PORT OF SPAIN, Trinidad, CMC – A High Court judge in Trinidad and Tobago has ruled that a policy of the Trinidad and Tobago Police Service on recruits having tattoos is discriminatory and ill-advised.
“There is an evident dichotomy and inequality of treatment with respect to potential recruits and serving officers in relation to visible tattoos and there is no apparent justification for a blanket prohibition against visible tattoos,” said Justice Frank Seepersad.
The judge said the police should focus on more important things as he declared the rights of a graphic artist were violated by the “unconstitutional and illegal” policy.
Seepersad has since ordered compensation for Dillon Ramraj, who was told he could not apply to become a police officer because of a Shuriken (ninja star) tattoo on his left hand.
Ramraj, whose attorneys included former attorney general Anand Ramlogan, challenged the constitutionality of the police service’s body-art policy.
“There must be a rational and reasonable connection between the tattoo policy and the restriction imposed upon the rights of the individual but based upon the information placed before this court, it is difficult to comprehend why the visibility of a tattoo serves to disqualify a citizen who wishes to protect and serve,” the judge said in his ruling.
He said the state failed to point to any logical basis for the policy for recruits.
“The tattoo policy, in its current form, stands as an archaic, artificial administrative barrier which occasions significant prejudice. Its existence and implementation are unreasonable and cannot be justified in a modern democratic state.
“In a society, such as this, where citizens clamour in fear because they are under siege and plagued by rampant criminal conduct, it is difficult to comprehend why the recruitment process is concerned about the visibility of tattoos and its attention is not focused upon the character, integrity and ability of potential recruits,” the High Court judge added.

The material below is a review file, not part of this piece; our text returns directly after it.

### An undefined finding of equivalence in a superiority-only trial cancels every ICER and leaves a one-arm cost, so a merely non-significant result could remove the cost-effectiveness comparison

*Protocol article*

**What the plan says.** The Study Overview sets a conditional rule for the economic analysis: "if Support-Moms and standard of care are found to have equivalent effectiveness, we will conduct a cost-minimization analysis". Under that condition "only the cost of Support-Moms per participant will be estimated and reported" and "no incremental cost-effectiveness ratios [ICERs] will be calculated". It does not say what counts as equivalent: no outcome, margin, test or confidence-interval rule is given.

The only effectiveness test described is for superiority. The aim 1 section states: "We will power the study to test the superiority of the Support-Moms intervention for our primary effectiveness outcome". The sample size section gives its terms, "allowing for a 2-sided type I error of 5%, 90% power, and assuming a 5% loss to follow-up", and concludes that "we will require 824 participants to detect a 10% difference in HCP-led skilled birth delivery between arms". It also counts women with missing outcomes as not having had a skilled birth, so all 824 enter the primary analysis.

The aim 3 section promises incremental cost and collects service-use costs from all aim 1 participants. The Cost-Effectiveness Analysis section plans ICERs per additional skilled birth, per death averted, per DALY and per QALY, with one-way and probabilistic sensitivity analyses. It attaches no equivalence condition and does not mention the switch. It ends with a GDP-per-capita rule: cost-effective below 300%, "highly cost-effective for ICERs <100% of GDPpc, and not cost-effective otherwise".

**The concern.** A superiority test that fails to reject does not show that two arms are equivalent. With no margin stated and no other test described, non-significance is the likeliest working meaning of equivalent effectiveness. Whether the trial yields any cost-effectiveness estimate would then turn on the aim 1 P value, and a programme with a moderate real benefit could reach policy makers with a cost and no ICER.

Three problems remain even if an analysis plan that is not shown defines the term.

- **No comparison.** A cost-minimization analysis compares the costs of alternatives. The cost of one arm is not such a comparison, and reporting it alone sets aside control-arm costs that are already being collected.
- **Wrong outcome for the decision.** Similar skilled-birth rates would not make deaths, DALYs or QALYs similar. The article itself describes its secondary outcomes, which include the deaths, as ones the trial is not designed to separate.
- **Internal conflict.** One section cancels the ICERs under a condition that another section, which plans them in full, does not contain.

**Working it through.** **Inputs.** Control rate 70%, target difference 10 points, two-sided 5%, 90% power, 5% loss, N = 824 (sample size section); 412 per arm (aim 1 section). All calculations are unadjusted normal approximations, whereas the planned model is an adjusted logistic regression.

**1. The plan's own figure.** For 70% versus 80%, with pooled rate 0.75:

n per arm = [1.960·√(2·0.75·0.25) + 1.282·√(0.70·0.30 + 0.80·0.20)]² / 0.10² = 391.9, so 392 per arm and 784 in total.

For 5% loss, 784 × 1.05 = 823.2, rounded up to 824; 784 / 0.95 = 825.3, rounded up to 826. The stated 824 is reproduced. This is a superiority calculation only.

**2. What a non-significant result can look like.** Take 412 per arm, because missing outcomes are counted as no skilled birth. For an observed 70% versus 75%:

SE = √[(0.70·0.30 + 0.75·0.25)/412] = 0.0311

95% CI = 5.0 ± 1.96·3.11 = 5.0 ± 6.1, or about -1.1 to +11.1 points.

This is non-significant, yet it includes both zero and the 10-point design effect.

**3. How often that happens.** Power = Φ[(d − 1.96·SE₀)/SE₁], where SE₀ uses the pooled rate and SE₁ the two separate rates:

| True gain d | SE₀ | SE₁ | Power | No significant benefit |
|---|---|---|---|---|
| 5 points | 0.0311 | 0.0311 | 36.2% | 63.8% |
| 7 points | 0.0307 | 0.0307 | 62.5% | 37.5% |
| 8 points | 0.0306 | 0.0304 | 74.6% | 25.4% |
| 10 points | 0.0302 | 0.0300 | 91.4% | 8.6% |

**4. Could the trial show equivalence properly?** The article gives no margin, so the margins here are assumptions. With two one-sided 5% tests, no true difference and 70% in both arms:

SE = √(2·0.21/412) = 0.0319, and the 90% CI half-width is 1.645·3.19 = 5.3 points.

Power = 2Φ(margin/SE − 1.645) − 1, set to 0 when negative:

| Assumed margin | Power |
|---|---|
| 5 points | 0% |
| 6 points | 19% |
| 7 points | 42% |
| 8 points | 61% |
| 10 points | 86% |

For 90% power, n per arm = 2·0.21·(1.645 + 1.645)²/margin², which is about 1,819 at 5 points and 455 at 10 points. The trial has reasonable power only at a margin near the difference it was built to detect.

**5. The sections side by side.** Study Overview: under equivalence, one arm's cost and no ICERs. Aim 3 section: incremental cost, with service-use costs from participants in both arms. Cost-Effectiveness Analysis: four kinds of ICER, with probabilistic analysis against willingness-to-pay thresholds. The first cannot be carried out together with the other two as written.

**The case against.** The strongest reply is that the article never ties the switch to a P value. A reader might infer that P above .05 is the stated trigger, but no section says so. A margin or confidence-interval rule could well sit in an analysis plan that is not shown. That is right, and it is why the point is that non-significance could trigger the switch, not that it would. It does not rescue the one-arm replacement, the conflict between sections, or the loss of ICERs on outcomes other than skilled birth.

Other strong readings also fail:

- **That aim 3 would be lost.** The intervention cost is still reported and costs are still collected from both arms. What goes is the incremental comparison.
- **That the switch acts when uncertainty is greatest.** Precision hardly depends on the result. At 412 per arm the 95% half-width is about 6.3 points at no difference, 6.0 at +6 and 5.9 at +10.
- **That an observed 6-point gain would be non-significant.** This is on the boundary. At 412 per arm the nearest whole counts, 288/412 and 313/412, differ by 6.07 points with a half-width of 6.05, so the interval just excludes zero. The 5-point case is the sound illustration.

He noted that tattoos are relatively permanent markings and the process of removing one is painful, so there was a burden on the state to establish that the police service’s body art policy had a legitimate aim or that its reputation or an officer’s ability to do his duty would be hampered by a visible tattoo at the recruitment stage.
“It is not lost upon the court that once they are recruited, police officers are free to proudly display tattoos,” Seepersad said, making reference to a senior police officer who hosts a television show and whose arm tattoos extend beyond his cuffs and are plainly visible.
“It is odd that no issue is taken with respect to the visibility of tattoos on a senior and respected officer who is a representative for the TTPS on a national level, via prime-time television, but the issue is taken with the recruitment of an individual, like the claimant, whose tattoo was seen only by the TTPS’s recruiting personnel and not the public at large.”
Seepersad said a visible tattoo that was not offensive could not logically affect a police officer’s ability on the job, nor was there evidence of a connection between the policy and the curation of a competent and capable workforce.
“Tattoos and body art are a form of expression and democratic societies should adopt a cautious approach when dealing with the curtailment of an individual’s right to express oneself by having any form of body art,” he said, noting that many people now have an “a liberal and all-inclusive sense of acceptance and fluidity”, especially about behaviour, appearance and inter-personal interaction.
“The norms of the past are not necessarily accepted as the norms of the present. Laws are meant to govern and regulate a society and respect for the rule of law is only engendered when constitutional standards and the law are regarded by the majority as being relevant and relatable,” the judge added.